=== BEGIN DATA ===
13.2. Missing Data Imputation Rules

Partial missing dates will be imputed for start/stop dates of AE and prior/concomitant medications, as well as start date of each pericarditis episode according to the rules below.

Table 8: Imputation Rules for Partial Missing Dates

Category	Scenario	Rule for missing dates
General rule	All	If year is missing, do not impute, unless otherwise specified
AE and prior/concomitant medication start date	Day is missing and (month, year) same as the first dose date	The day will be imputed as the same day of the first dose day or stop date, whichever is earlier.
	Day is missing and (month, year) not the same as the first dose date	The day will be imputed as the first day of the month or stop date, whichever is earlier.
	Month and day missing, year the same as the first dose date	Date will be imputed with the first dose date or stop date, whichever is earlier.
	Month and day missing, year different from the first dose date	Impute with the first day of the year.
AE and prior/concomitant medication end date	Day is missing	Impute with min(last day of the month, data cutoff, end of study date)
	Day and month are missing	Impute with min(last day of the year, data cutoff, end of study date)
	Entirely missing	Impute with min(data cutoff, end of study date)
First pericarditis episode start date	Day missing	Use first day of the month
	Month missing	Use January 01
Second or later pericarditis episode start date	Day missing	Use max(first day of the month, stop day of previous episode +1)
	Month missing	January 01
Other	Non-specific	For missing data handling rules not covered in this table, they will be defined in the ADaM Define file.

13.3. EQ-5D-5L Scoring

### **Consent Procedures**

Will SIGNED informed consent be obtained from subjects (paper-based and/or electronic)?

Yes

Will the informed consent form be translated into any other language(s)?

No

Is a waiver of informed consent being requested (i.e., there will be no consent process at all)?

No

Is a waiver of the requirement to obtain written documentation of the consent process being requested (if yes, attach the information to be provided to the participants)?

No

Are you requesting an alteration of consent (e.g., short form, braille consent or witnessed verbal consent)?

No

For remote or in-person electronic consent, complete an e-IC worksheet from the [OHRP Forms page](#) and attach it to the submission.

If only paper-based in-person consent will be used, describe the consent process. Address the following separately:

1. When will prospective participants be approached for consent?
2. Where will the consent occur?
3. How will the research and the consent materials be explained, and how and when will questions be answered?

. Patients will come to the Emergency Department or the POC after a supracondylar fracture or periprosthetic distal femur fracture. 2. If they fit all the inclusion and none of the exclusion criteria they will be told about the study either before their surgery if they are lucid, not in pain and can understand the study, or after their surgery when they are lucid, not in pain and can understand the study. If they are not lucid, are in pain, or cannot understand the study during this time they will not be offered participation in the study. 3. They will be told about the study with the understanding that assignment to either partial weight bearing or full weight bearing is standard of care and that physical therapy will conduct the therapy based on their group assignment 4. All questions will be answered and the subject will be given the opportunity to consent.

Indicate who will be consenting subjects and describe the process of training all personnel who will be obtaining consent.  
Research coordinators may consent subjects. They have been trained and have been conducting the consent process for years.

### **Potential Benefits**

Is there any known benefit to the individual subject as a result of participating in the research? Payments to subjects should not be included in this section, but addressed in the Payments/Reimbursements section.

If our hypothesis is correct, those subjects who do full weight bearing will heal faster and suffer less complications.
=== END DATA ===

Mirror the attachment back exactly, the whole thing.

13.2. Missing Data Imputation Rules

Partial missing dates will be imputed for start/stop dates of AE and prior/concomitant medications, as well as start date of each pericarditis episode according to the rules below.

Table 8: Imputation Rules for Partial Missing Dates

Category	Scenario	Rule for missing dates
General rule	All	If year is missing, do not impute, unless otherwise specified
AE and prior/concomitant medication start date	Day is missing and (month, year) same as the first dose date	The day will be imputed as the same day of the first dose day or stop date, whichever is earlier.
	Day is missing and (month, year) not the same as the first dose date	The day will be imputed as the first day of the month or stop date, whichever is earlier.
	Month and day missing, year the same as the first dose date	Date will be imputed with the first dose date or stop date, whichever is earlier.
	Month and day missing, year different from the first dose date	Impute with the first day of the year.
AE and prior/concomitant medication end date	Day is missing	Impute with min(last day of the month, data cutoff, end of study date)
	Day and month are missing	Impute with min(last day of the year, data cutoff, end of study date)
	Entirely missing	Impute with min(data cutoff, end of study date)
First pericarditis episode start date	Day missing	Use first day of the month
	Month missing	Use January 01
Second or later pericarditis episode start date	Day missing	Use max(first day of the month, stop day of previous episode +1)
	Month missing	January 01
Other	Non-specific	For missing data handling rules not covered in this table, they will be defined in the ADaM Define file.

13.3. EQ-5D-5L Scoring

### **Consent Procedures**

Will SIGNED informed consent be obtained from subjects (paper-based and/or electronic)?

Yes

Will the informed consent form be translated into any other language(s)?

No

Is a waiver of informed consent being requested (i.e., there will be no consent process at all)?

No

Is a waiver of the requirement to obtain written documentation of the consent process being requested (if yes, attach the information to be provided to the participants)?

No

Are you requesting an alteration of consent (e.g., short form, braille consent or witnessed verbal consent)?

No

For remote or in-person electronic consent, complete an e-IC worksheet from the [OHRP Forms page](#) and attach it to the submission.

If only paper-based in-person consent will be used, describe the consent process. Address the following separately:

1. When will prospective participants be approached for consent?
2. Where will the consent occur?
3. How will the research and the consent materials be explained, and how and when will questions be answered?

. Patients will come to the Emergency Department or the POC after a supracondylar fracture or periprosthetic distal femur fracture. 2. If they fit all the inclusion and none of the exclusion criteria they will be told about the study either before their surgery if they are lucid, not in pain and can understand the study, or after their surgery when they are lucid, not in pain and can understand the study. If they are not lucid, are in pain, or cannot understand the study during this time they will not be offered participation in the study. 3. They will be told about the study with the understanding that assignment to either partial weight bearing or full weight bearing is standard of care and that physical therapy will conduct the therapy based on their group assignment 4. All questions will be answered and the subject will be given the opportunity to consent.

Indicate who will be consenting subjects and describe the process of training all personnel who will be obtaining consent.  
Research coordinators may consent subjects. They have been trained and have been conducting the consent process for years.

### **Potential Benefits**

Is there any known benefit to the individual subject as a result of participating in the research? Payments to subjects should not be included in this section, but addressed in the Payments/Reimbursements section.

If our hypothesis is correct, those subjects who do full weight bearing will heal faster and suffer less complications.